Sorata Thera traces the Sinhala word ‘tuvakku’ to its Turkish counterpart ‘tupak’. Winslow traces the source of the Indian Tamil word ‘tuppakki’ to Hindi, while he also says that in Jaffna, the term used in Tamil is ‘tuvakku’ - essentially the same as the Sinhala term. This is understandable, for up to the middle of the 16th century the population of Jaffna consisted largely of Sinhala people.
Hence, the Sinhala adaptation of the name as ‘tuvakku,’ (by substituting ‘v’ for ‘p’ appears to be from Turkish ‘tupak’ passed direct to us by Arab traders and not through the Indians. This is not so difficult to imagine, for connections with the Middle East were there during this time. For instance, King Bhuvaneka Bahu I who ruled from Yapahuva had sent an embassy to Egypt before this. It is on record that the Sultan of Egypt received it in the year 1283. (History of Ceylon, University of Ceylon 1960, (P 631)
But they say that the appearance of one swallow does not make it summer in England. So, should we accept this single instance of the Sinhala word for ‘guns’ as proof of the existence of firearms two centuries before the arrival of the Portuguese? If it was a fact, then why did our historians not mention it in our school history books before this? The problem appears to be that our historians for the period after the arrival of the Portuguese have relied too much on western (Portuguese, Dutch and English) sources which at best, give only one side of the story.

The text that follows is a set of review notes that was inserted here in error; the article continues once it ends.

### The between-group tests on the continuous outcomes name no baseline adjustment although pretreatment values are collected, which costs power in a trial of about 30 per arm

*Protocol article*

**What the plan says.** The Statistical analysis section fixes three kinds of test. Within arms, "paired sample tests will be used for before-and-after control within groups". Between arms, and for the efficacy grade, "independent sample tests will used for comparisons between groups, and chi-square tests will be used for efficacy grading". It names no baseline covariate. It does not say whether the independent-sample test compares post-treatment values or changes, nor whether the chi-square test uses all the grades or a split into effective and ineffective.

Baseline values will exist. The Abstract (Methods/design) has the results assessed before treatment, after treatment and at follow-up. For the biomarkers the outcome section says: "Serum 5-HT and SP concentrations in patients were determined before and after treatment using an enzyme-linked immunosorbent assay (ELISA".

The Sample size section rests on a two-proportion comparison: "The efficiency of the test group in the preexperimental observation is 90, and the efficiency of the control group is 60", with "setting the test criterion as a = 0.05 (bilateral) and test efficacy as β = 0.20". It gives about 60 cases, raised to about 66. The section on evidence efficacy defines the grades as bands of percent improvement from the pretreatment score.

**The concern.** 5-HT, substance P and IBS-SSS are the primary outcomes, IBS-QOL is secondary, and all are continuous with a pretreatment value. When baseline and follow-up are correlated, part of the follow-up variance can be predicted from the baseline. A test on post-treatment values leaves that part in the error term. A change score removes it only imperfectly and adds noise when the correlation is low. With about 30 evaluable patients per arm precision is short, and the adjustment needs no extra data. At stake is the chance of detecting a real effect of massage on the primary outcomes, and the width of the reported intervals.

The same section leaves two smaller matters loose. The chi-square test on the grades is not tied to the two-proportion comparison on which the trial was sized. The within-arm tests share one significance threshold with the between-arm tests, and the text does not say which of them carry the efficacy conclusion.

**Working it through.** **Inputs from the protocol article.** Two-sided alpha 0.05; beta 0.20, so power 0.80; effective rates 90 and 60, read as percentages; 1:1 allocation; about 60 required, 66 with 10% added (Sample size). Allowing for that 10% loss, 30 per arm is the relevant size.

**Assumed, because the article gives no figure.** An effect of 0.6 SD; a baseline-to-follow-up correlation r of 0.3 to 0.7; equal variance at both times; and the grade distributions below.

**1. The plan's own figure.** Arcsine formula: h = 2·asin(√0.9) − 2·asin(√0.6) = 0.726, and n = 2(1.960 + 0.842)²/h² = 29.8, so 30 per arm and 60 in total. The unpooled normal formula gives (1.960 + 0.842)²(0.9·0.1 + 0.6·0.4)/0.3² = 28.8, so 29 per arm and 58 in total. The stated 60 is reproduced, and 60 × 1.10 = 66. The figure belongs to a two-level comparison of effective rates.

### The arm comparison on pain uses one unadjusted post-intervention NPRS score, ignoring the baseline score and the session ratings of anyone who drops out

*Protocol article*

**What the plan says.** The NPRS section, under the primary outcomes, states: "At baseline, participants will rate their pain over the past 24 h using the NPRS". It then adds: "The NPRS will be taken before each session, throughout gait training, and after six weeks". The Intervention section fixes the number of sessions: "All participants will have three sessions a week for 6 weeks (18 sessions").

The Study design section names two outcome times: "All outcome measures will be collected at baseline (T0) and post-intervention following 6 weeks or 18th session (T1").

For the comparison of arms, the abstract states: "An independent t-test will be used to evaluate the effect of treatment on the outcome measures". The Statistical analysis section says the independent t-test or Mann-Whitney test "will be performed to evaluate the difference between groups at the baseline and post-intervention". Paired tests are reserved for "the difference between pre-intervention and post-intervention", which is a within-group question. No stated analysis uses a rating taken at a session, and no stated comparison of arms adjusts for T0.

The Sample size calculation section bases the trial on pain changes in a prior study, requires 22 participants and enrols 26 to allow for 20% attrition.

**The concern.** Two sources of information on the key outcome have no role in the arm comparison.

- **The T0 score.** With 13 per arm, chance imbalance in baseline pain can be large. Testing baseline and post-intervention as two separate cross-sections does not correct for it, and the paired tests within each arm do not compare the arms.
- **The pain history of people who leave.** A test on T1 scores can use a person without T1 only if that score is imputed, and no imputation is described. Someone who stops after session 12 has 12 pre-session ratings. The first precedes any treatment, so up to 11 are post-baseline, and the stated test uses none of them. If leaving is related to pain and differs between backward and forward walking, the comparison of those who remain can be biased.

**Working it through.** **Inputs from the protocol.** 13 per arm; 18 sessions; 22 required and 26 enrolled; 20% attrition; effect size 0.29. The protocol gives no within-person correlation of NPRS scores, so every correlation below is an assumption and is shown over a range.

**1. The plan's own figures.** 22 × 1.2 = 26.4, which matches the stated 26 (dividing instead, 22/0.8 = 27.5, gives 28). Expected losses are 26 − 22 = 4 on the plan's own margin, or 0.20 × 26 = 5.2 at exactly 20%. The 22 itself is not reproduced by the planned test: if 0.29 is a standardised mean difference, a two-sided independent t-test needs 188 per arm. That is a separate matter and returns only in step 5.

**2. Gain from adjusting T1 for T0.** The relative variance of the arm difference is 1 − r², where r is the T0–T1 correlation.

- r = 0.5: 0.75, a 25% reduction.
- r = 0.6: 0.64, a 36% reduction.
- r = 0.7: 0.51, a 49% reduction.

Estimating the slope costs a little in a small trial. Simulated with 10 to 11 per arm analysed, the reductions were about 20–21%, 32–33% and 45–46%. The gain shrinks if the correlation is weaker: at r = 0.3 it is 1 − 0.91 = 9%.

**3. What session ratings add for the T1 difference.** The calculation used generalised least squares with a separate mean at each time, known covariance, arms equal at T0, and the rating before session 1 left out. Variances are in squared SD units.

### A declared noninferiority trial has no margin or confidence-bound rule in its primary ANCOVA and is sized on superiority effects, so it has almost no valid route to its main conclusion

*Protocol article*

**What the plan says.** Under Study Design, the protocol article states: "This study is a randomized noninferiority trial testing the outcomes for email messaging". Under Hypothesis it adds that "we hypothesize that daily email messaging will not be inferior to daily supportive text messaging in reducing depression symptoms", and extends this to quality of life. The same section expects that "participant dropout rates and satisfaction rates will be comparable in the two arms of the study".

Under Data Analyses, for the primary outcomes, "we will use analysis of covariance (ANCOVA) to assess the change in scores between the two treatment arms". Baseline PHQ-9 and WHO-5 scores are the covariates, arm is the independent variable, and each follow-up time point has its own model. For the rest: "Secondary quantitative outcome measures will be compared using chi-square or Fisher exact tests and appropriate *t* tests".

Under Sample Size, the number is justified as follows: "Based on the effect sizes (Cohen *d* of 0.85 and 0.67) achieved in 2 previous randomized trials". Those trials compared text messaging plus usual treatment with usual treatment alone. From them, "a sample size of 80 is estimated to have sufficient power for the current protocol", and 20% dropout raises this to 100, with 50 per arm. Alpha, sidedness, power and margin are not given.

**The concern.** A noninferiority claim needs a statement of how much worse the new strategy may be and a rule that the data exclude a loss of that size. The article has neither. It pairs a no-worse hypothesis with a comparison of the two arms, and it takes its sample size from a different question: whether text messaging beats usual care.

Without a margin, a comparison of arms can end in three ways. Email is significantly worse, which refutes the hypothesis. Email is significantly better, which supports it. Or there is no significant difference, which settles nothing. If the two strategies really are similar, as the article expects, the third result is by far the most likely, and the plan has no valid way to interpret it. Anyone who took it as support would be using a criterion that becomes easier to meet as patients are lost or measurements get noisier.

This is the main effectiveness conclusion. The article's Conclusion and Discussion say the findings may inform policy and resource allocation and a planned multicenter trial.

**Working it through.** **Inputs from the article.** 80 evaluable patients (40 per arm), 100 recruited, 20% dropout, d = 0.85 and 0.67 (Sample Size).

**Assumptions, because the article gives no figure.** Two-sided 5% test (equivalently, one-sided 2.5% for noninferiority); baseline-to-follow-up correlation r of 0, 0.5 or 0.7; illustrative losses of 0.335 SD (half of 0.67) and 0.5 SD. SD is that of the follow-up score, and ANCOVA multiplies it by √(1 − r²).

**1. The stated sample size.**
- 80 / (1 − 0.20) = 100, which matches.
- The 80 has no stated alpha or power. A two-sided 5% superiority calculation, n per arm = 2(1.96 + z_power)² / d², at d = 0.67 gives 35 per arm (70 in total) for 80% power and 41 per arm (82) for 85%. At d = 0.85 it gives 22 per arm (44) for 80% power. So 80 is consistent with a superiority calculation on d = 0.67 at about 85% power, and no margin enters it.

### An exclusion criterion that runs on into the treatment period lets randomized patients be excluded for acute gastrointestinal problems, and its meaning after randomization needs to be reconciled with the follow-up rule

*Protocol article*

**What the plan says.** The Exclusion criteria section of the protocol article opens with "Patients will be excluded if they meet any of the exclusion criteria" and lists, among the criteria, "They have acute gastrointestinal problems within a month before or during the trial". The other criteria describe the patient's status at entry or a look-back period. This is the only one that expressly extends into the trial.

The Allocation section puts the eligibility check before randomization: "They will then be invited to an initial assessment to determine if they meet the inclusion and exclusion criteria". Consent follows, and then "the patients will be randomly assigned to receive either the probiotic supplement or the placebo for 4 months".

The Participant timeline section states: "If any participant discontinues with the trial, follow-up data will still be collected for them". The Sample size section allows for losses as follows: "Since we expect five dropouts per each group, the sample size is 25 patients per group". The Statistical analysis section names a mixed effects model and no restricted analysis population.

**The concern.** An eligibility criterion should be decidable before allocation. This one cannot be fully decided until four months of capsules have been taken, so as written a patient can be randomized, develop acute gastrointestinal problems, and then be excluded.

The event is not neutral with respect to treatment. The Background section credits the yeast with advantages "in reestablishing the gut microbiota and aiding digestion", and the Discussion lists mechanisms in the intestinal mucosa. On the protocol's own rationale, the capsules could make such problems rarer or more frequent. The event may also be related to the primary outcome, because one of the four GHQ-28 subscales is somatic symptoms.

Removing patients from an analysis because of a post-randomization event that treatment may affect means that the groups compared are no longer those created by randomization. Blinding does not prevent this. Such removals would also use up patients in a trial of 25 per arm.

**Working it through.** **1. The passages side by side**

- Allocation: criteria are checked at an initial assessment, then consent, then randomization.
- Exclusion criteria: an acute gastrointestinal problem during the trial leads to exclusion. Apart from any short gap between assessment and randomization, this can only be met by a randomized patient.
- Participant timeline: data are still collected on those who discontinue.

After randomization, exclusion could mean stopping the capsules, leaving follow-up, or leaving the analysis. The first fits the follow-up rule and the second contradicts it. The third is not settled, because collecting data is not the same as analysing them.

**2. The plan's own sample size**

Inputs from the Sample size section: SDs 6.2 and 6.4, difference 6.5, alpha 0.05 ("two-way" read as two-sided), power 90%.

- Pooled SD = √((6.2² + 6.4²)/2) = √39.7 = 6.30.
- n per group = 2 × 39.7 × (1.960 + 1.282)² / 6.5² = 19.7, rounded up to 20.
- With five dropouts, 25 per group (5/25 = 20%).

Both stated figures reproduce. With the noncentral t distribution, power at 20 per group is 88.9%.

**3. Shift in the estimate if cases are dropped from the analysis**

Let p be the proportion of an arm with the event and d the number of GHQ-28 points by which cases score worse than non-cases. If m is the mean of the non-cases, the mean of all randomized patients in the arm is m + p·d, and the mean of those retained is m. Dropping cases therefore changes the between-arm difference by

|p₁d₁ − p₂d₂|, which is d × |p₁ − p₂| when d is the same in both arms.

The Sinhala panegyric known as the Dambadeni Asna, on Parakrama Bahu II (1236-1270), was not meant to be a true history in the modern sense. But it does mention the two foreign invasions known to have taken place during that reign. It also mentions nine different kinds of firepower used for defeating the second of these invasions. This refers to the first and abortive attempt made by the king of Tambalingamu (The Javaka, Chandrabhanu) to get a foothold here in 1247 AC. As enumerated in the Dambadeni Asna, the kinds of firepower used on this occasion were:
1. Dum (smoke) vedi
2. Saera [arrow] vedi
3. Muna vedi (a copyist’s error for Mura vedi?)
4. Yaturu (machine) vedi